How does ageing affect the heart — Part 1
Age is an important risk factor for many types of heart disease. (Photo: Pexels)

AS we get older changes take place in the structure and function of the heart. These changes occur in all individuals and may play a role in the development of heart disease in later life.

Age is an important risk factor for many types of heart disease. For example, in developed countries heart failure is found in more than 10 per cent of people above the age of 70 years, atrial fibrillation is found in 10-17 per cent of people above the age of 80 years and 70-80 per cent of all pacemakers are placed in people above the age of 65 years. Age is also a strong risk factor for coronary artery disease with the incidence increasing with age.

What causes changes in the heart as we age?

The underlying factors that change the heart as we age are complex and not well understood. This is an area of active research with many processes being studied. It is likely that there are multiple processes responsible for age related changes. Some of the more popular theories include:

Mitochondrial dysfunction: The mitochondria are parts of the cells responsible for production of energy. As we age, our mitochondria may become dysfunctional leading to the generation of waste products that damage the cell.

Neuro-humoral changes: Ageing is associated with changes in several hormonal systems including the fight or flight system, hormones that regulate salt/water balance and vascular tone. These hormones have direct effects on the muscle of the heart and may lead to scarring of heart muscle, changes in the heart rhythm, increases in heart thickness, structure, and cell death.

Chronic Inflammation: Increase in markers of inflammation is common in the elderly and this inflammation has been associated with increased morbidity and mortality through unclear mechanisms.

Decreased ability to create new heart muscle cells: Humans have a limited ability to generate new heart muscle in response to injury, hence the reason we must always respond with utmost urgency when patients are having a heart attack or with unstable heart related symptoms like chest pain. This limited ability to repair damaged heart muscles further decreases significantly as we age.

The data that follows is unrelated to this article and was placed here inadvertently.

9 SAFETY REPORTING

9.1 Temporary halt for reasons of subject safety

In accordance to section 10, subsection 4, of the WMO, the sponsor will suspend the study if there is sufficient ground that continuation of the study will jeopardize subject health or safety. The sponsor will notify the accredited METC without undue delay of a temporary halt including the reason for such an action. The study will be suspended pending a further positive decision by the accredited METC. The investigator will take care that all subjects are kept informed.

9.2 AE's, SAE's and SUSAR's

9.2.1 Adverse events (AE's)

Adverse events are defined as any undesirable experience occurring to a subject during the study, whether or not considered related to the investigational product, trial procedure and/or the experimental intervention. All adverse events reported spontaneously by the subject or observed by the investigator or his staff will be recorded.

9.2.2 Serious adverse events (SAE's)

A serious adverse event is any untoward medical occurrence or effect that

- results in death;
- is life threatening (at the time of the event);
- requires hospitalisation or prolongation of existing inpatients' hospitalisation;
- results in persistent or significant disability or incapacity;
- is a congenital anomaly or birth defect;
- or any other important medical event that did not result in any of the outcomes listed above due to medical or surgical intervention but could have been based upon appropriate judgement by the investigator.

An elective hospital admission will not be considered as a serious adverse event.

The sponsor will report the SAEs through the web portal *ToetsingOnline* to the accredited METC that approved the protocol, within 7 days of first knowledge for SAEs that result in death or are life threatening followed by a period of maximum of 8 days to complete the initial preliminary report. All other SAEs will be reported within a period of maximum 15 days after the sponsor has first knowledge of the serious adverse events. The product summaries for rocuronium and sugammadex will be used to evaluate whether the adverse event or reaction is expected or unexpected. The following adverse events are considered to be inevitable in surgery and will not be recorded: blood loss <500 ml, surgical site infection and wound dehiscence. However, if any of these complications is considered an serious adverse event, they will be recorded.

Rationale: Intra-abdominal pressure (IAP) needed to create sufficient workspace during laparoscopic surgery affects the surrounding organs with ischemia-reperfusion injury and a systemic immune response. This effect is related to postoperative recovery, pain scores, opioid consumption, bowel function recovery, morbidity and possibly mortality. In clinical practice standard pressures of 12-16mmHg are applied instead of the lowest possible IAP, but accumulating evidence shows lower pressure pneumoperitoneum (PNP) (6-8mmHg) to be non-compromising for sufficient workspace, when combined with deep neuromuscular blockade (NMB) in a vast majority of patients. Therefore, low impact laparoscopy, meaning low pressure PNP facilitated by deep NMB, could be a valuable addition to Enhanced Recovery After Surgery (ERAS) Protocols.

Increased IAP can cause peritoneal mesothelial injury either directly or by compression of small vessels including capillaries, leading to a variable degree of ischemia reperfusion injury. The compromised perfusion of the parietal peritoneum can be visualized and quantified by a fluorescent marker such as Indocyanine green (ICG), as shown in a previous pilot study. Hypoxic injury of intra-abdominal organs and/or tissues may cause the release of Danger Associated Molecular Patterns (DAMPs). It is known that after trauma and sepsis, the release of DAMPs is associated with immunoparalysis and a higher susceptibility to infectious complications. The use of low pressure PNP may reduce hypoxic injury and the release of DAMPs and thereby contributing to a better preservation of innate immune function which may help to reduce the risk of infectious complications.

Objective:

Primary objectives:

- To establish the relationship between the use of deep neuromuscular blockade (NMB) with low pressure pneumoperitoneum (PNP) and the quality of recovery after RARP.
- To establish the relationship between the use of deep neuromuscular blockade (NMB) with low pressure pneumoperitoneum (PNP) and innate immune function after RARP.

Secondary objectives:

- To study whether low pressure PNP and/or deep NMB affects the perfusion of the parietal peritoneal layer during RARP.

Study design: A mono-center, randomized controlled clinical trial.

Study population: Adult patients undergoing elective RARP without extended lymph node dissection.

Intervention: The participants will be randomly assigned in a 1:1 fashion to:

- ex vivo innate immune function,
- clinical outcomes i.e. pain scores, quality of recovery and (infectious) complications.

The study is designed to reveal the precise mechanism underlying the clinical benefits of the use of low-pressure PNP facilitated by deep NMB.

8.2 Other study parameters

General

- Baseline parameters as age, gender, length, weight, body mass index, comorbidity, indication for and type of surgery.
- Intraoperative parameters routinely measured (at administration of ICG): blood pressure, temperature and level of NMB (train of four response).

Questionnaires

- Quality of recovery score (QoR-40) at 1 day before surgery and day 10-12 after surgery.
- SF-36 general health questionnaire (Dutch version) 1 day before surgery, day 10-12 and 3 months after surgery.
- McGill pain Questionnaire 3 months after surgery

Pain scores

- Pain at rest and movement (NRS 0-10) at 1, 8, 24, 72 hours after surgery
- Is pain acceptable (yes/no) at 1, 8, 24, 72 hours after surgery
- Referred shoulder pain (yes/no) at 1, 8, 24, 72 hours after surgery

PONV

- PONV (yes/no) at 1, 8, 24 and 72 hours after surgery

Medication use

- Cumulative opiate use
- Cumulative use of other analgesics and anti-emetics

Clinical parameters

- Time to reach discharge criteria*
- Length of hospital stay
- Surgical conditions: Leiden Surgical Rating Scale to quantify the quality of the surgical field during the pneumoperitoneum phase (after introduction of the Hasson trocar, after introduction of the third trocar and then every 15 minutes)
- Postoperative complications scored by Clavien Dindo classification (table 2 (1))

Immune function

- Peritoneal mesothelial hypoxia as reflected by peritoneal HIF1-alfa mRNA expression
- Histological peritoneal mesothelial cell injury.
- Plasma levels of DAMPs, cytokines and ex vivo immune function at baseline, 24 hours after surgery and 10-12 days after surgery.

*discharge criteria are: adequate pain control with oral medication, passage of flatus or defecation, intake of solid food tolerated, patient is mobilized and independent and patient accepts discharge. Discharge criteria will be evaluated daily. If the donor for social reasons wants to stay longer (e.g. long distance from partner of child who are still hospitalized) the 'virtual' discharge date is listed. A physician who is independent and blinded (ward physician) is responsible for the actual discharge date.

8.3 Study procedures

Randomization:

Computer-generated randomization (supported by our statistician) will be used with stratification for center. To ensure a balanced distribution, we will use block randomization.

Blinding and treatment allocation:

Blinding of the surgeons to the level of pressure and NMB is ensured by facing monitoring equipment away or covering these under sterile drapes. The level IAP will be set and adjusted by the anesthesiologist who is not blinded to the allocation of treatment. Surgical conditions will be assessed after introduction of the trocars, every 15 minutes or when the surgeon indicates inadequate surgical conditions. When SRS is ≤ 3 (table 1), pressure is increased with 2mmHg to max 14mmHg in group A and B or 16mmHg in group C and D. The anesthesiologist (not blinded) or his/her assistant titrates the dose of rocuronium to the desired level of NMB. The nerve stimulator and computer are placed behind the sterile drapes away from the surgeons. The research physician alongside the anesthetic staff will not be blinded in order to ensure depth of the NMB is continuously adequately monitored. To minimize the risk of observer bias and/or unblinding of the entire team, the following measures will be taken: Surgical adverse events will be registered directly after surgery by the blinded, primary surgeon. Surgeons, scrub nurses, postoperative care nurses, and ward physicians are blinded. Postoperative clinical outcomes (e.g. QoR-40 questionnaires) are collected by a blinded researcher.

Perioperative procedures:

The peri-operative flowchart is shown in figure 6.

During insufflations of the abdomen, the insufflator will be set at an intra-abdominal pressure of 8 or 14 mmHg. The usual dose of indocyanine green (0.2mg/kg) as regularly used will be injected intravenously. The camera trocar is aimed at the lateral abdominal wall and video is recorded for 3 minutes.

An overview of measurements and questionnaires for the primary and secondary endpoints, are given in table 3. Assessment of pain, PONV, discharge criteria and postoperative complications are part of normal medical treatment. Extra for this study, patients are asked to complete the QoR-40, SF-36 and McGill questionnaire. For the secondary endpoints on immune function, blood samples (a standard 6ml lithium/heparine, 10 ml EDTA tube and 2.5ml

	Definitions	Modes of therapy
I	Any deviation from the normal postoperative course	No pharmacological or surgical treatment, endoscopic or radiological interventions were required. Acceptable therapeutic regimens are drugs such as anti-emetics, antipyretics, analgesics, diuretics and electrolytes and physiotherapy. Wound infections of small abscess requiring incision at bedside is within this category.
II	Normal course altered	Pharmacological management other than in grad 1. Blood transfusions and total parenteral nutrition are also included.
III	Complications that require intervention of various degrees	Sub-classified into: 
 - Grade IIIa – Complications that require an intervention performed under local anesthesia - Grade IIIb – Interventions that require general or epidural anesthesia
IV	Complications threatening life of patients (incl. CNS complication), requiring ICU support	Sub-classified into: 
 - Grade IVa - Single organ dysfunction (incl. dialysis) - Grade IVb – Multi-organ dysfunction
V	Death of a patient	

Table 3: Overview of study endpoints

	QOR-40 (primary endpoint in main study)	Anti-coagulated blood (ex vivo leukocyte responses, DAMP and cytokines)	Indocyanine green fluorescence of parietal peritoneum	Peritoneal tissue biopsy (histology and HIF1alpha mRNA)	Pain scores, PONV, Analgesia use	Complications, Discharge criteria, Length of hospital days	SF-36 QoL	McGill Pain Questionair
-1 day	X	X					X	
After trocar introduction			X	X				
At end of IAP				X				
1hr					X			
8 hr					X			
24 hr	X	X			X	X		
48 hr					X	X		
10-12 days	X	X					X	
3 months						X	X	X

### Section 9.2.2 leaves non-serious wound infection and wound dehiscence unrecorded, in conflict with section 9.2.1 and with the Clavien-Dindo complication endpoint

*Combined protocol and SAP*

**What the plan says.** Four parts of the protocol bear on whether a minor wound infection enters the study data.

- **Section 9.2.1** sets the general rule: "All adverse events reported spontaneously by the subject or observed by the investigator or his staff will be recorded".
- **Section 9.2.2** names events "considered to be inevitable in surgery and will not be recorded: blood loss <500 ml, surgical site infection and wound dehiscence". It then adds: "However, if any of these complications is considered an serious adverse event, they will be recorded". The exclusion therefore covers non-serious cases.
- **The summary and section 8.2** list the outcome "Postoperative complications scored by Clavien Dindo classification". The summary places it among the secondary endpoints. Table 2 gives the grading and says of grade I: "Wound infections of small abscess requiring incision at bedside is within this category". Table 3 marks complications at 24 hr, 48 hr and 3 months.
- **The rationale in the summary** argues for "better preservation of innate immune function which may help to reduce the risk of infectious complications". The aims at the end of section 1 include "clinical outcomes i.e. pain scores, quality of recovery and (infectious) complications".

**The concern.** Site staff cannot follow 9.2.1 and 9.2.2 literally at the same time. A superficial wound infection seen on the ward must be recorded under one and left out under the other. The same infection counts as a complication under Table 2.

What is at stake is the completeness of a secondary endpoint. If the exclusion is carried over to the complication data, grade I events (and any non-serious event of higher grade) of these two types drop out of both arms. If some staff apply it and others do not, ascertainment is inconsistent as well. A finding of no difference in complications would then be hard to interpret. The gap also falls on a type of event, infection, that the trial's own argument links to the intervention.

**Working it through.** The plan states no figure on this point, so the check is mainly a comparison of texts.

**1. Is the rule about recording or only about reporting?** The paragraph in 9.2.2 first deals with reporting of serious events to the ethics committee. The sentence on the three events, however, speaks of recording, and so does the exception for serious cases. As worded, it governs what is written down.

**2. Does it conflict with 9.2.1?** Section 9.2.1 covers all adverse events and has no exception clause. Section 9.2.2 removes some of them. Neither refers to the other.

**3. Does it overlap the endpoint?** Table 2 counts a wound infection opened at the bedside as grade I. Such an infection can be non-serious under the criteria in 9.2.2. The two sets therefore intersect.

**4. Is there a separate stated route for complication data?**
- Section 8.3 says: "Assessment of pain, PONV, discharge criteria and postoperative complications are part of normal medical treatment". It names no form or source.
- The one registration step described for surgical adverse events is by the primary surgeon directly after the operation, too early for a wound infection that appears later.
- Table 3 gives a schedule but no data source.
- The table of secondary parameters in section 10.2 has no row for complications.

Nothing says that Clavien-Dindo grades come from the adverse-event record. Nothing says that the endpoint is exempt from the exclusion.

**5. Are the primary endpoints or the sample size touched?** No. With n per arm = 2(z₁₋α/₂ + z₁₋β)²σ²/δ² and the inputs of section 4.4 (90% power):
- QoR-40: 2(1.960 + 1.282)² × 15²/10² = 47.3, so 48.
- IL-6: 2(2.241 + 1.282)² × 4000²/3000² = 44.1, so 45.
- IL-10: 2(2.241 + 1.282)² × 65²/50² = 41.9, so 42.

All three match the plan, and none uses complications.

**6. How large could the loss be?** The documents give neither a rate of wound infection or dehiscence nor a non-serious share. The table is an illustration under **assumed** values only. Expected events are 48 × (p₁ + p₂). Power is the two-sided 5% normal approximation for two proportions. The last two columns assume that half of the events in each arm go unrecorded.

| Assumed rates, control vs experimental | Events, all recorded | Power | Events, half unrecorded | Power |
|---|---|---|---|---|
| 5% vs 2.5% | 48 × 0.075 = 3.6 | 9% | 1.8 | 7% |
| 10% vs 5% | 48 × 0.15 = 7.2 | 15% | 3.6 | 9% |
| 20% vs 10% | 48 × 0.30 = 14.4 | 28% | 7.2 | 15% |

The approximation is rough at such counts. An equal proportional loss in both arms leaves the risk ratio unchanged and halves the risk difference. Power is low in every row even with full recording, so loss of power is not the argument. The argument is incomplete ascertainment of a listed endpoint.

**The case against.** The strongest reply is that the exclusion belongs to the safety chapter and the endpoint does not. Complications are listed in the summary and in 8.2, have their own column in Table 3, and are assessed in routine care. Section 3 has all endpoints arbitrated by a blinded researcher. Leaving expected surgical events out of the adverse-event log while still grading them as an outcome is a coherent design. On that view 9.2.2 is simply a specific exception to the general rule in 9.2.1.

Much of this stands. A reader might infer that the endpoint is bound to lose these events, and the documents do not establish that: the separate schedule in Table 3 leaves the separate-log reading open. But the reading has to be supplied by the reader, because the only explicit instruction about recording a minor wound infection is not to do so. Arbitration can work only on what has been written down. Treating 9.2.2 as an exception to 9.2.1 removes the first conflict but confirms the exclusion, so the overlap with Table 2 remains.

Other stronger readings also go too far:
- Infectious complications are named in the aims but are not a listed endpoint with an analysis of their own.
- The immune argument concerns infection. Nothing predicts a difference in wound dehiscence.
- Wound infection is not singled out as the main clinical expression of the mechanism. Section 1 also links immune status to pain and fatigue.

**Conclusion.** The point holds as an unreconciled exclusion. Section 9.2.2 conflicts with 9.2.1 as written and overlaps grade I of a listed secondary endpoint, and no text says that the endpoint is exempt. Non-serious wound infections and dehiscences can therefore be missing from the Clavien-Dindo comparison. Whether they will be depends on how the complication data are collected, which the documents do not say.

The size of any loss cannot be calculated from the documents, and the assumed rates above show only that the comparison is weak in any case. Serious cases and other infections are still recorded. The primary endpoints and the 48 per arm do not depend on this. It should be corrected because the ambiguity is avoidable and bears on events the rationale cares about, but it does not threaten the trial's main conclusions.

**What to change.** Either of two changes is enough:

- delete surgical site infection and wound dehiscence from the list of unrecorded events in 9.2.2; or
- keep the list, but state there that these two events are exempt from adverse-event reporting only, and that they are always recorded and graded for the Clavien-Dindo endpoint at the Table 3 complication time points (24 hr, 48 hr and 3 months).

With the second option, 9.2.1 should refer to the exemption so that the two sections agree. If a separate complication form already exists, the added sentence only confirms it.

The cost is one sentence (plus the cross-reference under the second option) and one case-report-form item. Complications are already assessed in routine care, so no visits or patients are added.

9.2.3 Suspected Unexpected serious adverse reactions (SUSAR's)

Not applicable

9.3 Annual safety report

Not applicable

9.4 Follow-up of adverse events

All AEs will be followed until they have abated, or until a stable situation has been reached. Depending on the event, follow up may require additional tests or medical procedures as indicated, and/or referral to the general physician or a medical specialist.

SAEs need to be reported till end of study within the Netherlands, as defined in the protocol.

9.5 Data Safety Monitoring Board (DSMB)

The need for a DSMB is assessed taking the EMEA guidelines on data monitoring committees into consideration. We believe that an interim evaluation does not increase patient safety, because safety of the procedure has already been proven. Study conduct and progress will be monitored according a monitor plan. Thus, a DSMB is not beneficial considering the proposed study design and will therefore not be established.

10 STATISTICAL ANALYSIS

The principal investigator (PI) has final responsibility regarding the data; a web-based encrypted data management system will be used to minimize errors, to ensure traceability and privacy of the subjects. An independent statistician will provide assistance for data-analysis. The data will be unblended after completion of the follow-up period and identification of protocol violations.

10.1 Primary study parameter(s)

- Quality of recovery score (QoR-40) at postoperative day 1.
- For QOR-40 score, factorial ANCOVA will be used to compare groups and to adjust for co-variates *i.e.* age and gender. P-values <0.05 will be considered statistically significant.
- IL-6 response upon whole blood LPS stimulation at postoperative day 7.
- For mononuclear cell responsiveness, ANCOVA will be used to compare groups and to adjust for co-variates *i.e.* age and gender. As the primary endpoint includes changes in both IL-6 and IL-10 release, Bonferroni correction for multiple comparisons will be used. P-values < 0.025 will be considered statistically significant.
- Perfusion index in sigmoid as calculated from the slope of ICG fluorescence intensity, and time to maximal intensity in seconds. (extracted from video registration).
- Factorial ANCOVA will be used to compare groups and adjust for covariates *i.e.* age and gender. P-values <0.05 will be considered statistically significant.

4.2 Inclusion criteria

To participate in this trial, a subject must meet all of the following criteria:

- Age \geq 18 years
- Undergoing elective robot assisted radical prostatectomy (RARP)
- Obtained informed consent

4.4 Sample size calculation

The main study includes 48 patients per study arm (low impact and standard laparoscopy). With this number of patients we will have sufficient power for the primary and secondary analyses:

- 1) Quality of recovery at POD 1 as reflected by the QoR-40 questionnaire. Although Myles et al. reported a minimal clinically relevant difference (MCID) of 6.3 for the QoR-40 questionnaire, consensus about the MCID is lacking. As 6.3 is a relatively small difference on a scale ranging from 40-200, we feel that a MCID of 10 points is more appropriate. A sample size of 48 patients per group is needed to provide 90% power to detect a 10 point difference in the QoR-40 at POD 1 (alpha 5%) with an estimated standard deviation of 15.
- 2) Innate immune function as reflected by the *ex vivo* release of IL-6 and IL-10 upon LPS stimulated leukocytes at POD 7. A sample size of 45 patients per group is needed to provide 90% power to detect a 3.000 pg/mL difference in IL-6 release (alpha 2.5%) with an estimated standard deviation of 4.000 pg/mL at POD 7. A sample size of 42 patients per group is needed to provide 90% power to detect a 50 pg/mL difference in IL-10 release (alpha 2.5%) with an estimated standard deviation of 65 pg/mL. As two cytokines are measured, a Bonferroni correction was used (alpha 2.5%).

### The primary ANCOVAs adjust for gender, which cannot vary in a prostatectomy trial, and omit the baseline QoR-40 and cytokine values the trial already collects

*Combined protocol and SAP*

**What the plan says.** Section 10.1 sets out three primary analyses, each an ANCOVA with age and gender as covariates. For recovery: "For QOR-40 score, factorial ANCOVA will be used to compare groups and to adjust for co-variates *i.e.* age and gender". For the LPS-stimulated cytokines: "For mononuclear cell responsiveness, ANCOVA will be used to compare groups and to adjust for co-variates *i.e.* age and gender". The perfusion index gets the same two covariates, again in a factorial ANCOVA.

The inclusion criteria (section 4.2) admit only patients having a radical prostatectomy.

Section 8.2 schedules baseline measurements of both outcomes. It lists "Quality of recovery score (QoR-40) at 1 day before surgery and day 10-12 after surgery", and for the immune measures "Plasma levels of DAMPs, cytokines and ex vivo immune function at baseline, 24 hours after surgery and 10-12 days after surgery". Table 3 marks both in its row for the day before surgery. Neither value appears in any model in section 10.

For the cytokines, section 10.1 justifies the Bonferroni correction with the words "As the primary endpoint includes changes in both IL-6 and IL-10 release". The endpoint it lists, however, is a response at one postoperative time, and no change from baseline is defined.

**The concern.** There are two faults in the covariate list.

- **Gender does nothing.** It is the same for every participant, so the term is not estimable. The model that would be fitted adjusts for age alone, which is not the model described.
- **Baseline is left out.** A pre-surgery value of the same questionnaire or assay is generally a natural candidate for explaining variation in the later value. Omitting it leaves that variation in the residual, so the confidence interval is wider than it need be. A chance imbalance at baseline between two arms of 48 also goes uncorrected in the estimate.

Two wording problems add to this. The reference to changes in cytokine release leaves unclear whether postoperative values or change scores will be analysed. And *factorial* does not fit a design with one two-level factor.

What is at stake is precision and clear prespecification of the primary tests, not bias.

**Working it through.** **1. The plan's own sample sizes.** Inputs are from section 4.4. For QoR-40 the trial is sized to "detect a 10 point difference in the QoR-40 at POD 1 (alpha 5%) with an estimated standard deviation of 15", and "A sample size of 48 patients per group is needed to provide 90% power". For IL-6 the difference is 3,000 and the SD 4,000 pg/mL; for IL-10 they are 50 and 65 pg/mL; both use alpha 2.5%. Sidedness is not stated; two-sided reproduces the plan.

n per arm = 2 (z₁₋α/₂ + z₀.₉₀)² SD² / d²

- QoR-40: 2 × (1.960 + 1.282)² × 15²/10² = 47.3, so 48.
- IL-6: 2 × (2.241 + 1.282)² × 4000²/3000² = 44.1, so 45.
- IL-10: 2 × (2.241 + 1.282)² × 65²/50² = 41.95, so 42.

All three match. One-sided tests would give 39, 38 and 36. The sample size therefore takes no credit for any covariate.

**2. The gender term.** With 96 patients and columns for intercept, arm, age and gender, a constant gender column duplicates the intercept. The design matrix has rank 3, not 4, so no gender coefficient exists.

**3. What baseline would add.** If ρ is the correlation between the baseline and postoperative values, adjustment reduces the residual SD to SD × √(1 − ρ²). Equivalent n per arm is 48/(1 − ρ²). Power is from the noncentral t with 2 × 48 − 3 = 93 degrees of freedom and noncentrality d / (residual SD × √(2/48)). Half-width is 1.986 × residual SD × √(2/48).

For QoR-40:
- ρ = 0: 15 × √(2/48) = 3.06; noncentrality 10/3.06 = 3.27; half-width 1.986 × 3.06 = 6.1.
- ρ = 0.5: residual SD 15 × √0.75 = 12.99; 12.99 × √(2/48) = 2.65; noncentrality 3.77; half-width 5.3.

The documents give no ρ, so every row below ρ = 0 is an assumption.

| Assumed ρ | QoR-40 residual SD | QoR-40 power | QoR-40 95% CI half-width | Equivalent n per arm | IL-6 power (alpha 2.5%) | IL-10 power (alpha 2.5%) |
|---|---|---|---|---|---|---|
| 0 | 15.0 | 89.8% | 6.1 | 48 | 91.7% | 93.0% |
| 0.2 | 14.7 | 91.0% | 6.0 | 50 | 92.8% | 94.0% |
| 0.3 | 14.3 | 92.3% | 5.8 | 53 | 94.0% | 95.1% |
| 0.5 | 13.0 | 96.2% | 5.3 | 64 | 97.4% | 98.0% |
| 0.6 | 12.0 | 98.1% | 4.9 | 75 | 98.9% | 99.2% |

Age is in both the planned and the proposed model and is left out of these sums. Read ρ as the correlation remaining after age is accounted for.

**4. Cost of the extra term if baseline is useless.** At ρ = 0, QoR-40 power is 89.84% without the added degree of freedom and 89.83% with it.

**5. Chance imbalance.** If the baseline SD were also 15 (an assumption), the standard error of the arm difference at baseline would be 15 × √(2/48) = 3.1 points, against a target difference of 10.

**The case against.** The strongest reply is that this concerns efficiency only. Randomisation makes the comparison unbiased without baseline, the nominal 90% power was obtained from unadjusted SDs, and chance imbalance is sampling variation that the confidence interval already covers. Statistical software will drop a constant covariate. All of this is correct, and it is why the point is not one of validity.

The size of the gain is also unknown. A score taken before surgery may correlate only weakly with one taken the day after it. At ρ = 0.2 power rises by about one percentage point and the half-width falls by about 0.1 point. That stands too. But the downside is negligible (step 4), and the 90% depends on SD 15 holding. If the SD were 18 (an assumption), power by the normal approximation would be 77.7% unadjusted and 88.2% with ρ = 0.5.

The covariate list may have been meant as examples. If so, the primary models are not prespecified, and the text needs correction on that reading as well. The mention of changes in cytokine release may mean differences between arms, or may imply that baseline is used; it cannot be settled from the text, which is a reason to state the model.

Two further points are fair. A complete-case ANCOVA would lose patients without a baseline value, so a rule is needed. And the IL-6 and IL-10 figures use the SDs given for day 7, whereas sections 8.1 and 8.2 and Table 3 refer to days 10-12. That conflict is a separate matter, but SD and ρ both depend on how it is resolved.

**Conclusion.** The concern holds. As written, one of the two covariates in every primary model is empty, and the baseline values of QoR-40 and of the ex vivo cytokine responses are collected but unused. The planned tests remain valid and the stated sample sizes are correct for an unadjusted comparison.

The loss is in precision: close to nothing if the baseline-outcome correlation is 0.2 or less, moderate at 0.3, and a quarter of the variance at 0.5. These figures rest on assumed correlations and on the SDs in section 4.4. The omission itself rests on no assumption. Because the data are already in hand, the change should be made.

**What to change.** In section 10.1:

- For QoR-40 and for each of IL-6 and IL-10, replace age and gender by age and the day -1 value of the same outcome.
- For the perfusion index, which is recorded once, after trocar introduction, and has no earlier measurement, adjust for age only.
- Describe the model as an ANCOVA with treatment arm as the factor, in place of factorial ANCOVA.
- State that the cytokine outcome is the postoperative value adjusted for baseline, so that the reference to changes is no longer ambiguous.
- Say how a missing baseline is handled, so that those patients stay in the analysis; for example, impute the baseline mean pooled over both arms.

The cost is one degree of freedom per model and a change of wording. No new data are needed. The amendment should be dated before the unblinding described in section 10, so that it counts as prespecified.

How does the structure and function of the heart change with age?

An important change is an abnormal reduction in the number of heart muscle cells. When this occurs, the remaining cells increase in size to compensate for the work of the missing cells resulting in increased thickness of the muscle of the heart. This increased thickness when combined with scar tissue results in a heart which is stiffer and less compliant than normal requiring higher pressures to fill. Another adverse effect of this increase in pressure is enlargement of the atrial chambers. Reductions in the number of cells that form the electrical system of the heart also occur leading to problems with slowing of the heart rate and difficulties with conduction of electricity to all areas of the heart.

In addition to loss of normal heart cells, the deposition of proteins and chemicals within heart tissue can lead to changes in heart function. This can result in increased stiffness of the heart, thickness of the heart, abnormalities of heart rhythm and weakness of heart muscle.

Ageing often results in changes in the heart valves with thickening being common. Calcium deposits can occur. Calcification is often noted in the aortic valve and around the mitral valve. Sometimes these changes may lead to narrowing or leakage of the valves with severe valve dysfunction.

In terms of heart function, as the heart gets older, the walls become less compliant and more difficult to fill with blood. There is also a decrease in the ability of the heart to contract and a reduction in the maximum heart rates that can be achieved. The result is an inability of the heart to increase the delivery of blood and oxygen with exercise, leading to lower exercise tolerance when compared with younger individuals. When these changes are severe, a syndrome of heart failure can result. Ageing is also associated with changes in the arterial blood vessels. Increasing stiffness of these vessels (particularly the aorta) result in resistance to the emptying of the chambers of the heart and an increase in the amount of cardiac work. It also results in higher blood pressure which adversely affects the structure of the heart.

Dr Ernest Madu, MD, FACC and Dr Paul Edwards, MD, FACC are consultant cardiologists for Heart Institute of the Caribbean (HIC) and HIC Heart Hospital. HIC is the regional centre of excellence for cardiovascular care in the English-speaking Caribbean and has pioneered a transformation in the way cardiovascular care is delivered in the region. HIC Heart Hospital is registered by the Ministry of Health and Wellness and is the only heart hospital in Jamaica. Correspondence to info@caribbeanheart.com or call 876-906-2107.

Dr Paul Edwards and Dr Ernest Madu

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